Turkish Cypriot president visits EP's Schulz in Brussels
by Daily Sabah
ISTANBULJul 02, 2015 - 12:00 am GMT+3
by Daily Sabah
Jul 02, 2015 12:00 am
Turkish Cypriot President Mustafa Akıncı on Wednesday called for Europe's support in reuniting the divided island in a meeting in Brussels with Martin Schulz, the president of European Parliament.
Speaking at a joint press conference in Brussels with Schulz, he said: "We want a solution for our people, we don't want the continuation of the status quo. We are approaching the final destination and I am convinced that the European Parliament will be supportive."
Akıncı said that after being outside international law for many years they wanted to be a part and parcel of Europe. "We want our community to be part of the European family," he added.
Schulz told reporters in Brussels: "It is in the highest interest of the EU that talks are successful," after his meeting with Akıncı. He added that they will "do whatever is responsible to contribute to success. We are hopeful this is our window of opportunity."
Akıncı was scheduled to stay in Brussels until Friday for meetings with EU officials.
Akıncı and Greek Cypriot President Nicos Anastasiades are due to meet again on July 10 for negotiations. Both of the leaders will also attend a discussion session organized by both sides' chamber of commerce on July 8.
European Parliament, in its recent report had called on Turkey to begin withdrawing its troops and transfer the abandoned resort city to the U.N.
Akıncı has recently said that the ongoing Cyprus peace talks aim to construct a framework during a U.N. meeting in September in New York where the guarantor countries would also join. According to the 1960 Treaty of Guarantee, Turkey, Greece and the U.K. are named as the guarantor countries of the island's Turkish and Greek Cypriot communities.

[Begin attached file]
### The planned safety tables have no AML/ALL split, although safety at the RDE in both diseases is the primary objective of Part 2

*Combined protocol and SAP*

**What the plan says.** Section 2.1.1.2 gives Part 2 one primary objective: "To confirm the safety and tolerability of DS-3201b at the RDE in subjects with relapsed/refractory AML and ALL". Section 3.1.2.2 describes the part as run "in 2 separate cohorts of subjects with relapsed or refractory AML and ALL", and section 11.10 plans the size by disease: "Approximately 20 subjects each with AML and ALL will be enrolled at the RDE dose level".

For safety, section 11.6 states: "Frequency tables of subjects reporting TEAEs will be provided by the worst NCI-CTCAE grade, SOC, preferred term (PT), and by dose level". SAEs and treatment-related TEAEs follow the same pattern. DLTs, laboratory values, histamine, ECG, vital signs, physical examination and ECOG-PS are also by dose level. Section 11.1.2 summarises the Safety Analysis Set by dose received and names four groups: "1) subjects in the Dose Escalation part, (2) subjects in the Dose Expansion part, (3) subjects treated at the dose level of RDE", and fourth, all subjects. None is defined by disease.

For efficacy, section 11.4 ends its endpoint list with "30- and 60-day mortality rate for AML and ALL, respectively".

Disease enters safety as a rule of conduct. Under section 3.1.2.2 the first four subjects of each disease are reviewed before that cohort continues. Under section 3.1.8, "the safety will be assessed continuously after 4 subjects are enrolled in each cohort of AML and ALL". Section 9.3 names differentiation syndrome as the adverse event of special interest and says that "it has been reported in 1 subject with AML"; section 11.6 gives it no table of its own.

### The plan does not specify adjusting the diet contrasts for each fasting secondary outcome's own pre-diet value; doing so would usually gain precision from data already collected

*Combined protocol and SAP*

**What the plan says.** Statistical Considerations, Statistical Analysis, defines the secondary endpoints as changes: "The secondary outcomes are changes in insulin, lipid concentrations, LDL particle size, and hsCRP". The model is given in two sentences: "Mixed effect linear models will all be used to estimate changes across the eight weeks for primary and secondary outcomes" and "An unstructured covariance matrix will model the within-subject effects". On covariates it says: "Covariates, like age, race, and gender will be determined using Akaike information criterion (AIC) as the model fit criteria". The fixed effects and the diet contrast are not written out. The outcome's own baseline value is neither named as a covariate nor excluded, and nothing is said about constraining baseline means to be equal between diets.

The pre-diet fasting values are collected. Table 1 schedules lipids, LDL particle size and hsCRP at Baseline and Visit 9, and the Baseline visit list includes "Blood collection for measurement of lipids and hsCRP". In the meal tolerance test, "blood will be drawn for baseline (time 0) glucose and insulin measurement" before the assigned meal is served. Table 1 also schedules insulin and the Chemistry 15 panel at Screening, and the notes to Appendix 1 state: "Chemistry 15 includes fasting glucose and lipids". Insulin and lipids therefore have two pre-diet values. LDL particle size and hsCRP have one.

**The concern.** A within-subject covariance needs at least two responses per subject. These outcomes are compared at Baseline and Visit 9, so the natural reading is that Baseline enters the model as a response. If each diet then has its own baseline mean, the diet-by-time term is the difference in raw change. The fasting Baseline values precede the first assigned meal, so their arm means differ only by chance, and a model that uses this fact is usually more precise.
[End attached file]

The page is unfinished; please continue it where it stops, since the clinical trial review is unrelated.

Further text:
On June 17, the Turkish and Greek Cypriot leaders along with U.N. special adviser for Cyprus Espen Barth Eide gathered at the U.N. Good Office on the island for their third meeting. The next meeting on June 29 will be the fourth such meeting between the two sides.
Political tensions on the long-divided island have eased since talks resumed on May 15.
On May 28, the leaders agreed to a five-step plan to resolve the Cyprus issue following a meeting hosted by Eide. These steps include opening more crossing points, interconnecting power grids, allowing cell phone interoperability on both sides of the island, resolving the issue of radio frequency conflicts and forming a joint committee on gender equality.
Peace talks were unilaterally suspended by Greek Cyprus last October after Turkey issued an advisory on behalf of Turkish Cyprus for seismic research off the southern coast of Cyprus.
The island was divided into a Turkish Cypriot government in the northern third and a Greek Cypriot government in the southern two-thirds after a 1974 military coup by Greece was followed by the intervention of Turkey as a guarantor state in Cyprus. Border gates between Turkish and Greek Cyprus were opened in April 2003.
Turkish leaders have consistently affirmed that they are determined to bring a permanent resolution to the conflict on the divided island and have urged the international community to contribute to peace.